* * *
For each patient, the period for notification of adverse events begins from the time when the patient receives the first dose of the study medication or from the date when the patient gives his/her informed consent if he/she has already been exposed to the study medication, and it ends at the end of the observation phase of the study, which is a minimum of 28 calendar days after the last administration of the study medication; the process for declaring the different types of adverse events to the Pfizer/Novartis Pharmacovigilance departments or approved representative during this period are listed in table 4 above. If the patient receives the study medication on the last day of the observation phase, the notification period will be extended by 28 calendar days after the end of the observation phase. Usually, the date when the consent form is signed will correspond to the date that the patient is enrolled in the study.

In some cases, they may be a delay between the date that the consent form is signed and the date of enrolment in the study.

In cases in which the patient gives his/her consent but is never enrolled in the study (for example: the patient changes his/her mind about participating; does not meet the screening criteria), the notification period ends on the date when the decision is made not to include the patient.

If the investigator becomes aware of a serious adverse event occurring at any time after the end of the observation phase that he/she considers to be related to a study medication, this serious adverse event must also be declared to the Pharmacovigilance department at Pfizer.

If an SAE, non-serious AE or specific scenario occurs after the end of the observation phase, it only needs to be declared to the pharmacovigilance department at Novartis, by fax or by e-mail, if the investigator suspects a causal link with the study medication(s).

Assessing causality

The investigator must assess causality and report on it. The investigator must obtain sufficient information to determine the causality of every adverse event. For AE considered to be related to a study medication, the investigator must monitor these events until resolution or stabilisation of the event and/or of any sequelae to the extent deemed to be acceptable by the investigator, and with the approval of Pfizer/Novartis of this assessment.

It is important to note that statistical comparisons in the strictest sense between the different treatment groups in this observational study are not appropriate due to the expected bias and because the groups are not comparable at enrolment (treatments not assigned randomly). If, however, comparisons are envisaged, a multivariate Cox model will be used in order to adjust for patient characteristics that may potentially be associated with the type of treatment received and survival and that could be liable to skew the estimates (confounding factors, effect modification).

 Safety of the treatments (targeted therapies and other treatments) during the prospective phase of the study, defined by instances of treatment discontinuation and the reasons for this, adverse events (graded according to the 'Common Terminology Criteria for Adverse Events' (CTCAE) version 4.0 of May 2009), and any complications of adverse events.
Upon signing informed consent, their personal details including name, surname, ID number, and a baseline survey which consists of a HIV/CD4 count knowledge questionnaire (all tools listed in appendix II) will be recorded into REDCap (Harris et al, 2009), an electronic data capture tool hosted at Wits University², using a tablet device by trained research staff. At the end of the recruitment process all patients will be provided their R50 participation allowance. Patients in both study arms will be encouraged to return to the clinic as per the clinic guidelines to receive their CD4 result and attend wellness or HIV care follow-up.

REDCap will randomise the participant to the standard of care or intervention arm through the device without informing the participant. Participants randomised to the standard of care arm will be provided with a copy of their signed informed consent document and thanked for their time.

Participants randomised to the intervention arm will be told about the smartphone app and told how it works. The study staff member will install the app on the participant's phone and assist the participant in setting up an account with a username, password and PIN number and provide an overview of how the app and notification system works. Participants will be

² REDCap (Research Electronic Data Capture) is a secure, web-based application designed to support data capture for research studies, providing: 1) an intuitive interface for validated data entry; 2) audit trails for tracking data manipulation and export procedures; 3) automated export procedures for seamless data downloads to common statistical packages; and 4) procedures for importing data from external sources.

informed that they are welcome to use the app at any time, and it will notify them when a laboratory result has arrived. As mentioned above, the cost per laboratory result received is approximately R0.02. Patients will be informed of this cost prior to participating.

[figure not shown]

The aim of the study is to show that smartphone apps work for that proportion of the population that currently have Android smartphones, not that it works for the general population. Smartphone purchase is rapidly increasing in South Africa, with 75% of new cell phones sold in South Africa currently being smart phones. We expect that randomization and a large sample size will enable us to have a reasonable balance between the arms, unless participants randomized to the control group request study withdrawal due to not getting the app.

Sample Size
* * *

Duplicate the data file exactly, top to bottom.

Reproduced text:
For each patient, the period for notification of adverse events begins from the time when the patient receives the first dose of the study medication or from the date when the patient gives his/her informed consent if he/she has already been exposed to the study medication, and it ends at the end of the observation phase of the study, which is a minimum of 28 calendar days after the last administration of the study medication; the process for declaring the different types of adverse events to the Pfizer/Novartis Pharmacovigilance departments or approved representative during this period are listed in table 4 above. If the patient receives the study medication on the last day of the observation phase, the notification period will be extended by 28 calendar days after the end of the observation phase. Usually, the date when the consent form is signed will correspond to the date that the patient is enrolled in the study.

In some cases, they may be a delay between the date that the consent form is signed and the date of enrolment in the study.

In cases in which the patient gives his/her consent but is never enrolled in the study (for example: the patient changes his/her mind about participating; does not meet the screening criteria), the notification period ends on the date when the decision is made not to include the patient.

If the investigator becomes aware of a serious adverse event occurring at any time after the end of the observation phase that he/she considers to be related to a study medication, this serious adverse event must also be declared to the Pharmacovigilance department at Pfizer.

If an SAE, non-serious AE or specific scenario occurs after the end of the observation phase, it only needs to be declared to the pharmacovigilance department at Novartis, by fax or by e-mail, if the investigator suspects a causal link with the study medication(s).

Assessing causality

The investigator must assess causality and report on it. The investigator must obtain sufficient information to determine the causality of every adverse event. For AE considered to be related to a study medication, the investigator must monitor these events until resolution or stabilisation of the event and/or of any sequelae to the extent deemed to be acceptable by the investigator, and with the approval of Pfizer/Novartis of this assessment.

It is important to note that statistical comparisons in the strictest sense between the different treatment groups in this observational study are not appropriate due to the expected bias and because the groups are not comparable at enrolment (treatments not assigned randomly). If, however, comparisons are envisaged, a multivariate Cox model will be used in order to adjust for patient characteristics that may potentially be associated with the type of treatment received and survival and that could be liable to skew the estimates (confounding factors, effect modification).

 Safety of the treatments (targeted therapies and other treatments) during the prospective phase of the study, defined by instances of treatment discontinuation and the reasons for this, adverse events (graded according to the 'Common Terminology Criteria for Adverse Events' (CTCAE) version 4.0 of May 2009), and any complications of adverse events.
Upon signing informed consent, their personal details including name, surname, ID number, and a baseline survey which consists of a HIV/CD4 count knowledge questionnaire (all tools listed in appendix II) will be recorded into REDCap (Harris et al, 2009), an electronic data capture tool hosted at Wits University², using a tablet device by trained research staff. At the end of the recruitment process all patients will be provided their R50 participation allowance. Patients in both study arms will be encouraged to return to the clinic as per the clinic guidelines to receive their CD4 result and attend wellness or HIV care follow-up.

REDCap will randomise the participant to the standard of care or intervention arm through the device without informing the participant. Participants randomised to the standard of care arm will be provided with a copy of their signed informed consent document and thanked for their time.

Participants randomised to the intervention arm will be told about the smartphone app and told how it works. The study staff member will install the app on the participant's phone and assist the participant in setting up an account with a username, password and PIN number and provide an overview of how the app and notification system works. Participants will be

² REDCap (Research Electronic Data Capture) is a secure, web-based application designed to support data capture for research studies, providing: 1) an intuitive interface for validated data entry; 2) audit trails for tracking data manipulation and export procedures; 3) automated export procedures for seamless data downloads to common statistical packages; and 4) procedures for importing data from external sources.

informed that they are welcome to use the app at any time, and it will notify them when a laboratory result has arrived. As mentioned above, the cost per laboratory result received is approximately R0.02. Patients will be informed of this cost prior to participating.

[figure not shown]

The aim of the study is to show that smartphone apps work for that proportion of the population that currently have Android smartphones, not that it works for the general population. Smartphone purchase is rapidly increasing in South Africa, with 75% of new cell phones sold in South Africa currently being smart phones. We expect that randomization and a large sample size will enable us to have a reasonable balance between the arms, unless participants randomized to the control group request study withdrawal due to not getting the app.

Sample Size